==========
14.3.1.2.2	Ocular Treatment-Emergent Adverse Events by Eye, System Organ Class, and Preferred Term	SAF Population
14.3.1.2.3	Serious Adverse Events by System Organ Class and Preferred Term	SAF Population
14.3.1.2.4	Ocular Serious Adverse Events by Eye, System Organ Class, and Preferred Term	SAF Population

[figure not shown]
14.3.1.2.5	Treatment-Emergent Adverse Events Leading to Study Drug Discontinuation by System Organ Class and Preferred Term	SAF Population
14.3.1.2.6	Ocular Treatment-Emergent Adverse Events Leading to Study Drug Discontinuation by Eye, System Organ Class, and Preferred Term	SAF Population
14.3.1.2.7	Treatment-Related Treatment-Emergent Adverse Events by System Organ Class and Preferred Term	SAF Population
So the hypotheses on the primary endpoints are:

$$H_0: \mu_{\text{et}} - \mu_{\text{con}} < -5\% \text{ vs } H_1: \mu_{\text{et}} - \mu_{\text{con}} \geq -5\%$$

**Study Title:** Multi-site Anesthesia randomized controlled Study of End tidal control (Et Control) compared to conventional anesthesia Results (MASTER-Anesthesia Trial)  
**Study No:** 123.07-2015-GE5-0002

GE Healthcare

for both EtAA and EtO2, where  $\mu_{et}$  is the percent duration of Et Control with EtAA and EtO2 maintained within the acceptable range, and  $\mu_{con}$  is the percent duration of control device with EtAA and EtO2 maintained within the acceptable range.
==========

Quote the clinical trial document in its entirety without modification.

14.3.1.2.2	Ocular Treatment-Emergent Adverse Events by Eye, System Organ Class, and Preferred Term	SAF Population
14.3.1.2.3	Serious Adverse Events by System Organ Class and Preferred Term	SAF Population
14.3.1.2.4	Ocular Serious Adverse Events by Eye, System Organ Class, and Preferred Term	SAF Population

[figure not shown]
14.3.1.2.5	Treatment-Emergent Adverse Events Leading to Study Drug Discontinuation by System Organ Class and Preferred Term	SAF Population
14.3.1.2.6	Ocular Treatment-Emergent Adverse Events Leading to Study Drug Discontinuation by Eye, System Organ Class, and Preferred Term	SAF Population
14.3.1.2.7	Treatment-Related Treatment-Emergent Adverse Events by System Organ Class and Preferred Term	SAF Population
So the hypotheses on the primary endpoints are:

$$H_0: \mu_{\text{et}} - \mu_{\text{con}} < -5\% \text{ vs } H_1: \mu_{\text{et}} - \mu_{\text{con}} \geq -5\%$$

**Study Title:** Multi-site Anesthesia randomized controlled Study of End tidal control (Et Control) compared to conventional anesthesia Results (MASTER-Anesthesia Trial)  
**Study No:** 123.07-2015-GE5-0002

GE Healthcare

for both EtAA and EtO2, where  $\mu_{et}$  is the percent duration of Et Control with EtAA and EtO2 maintained within the acceptable range, and  $\mu_{con}$  is the percent duration of control device with EtAA and EtO2 maintained within the acceptable range.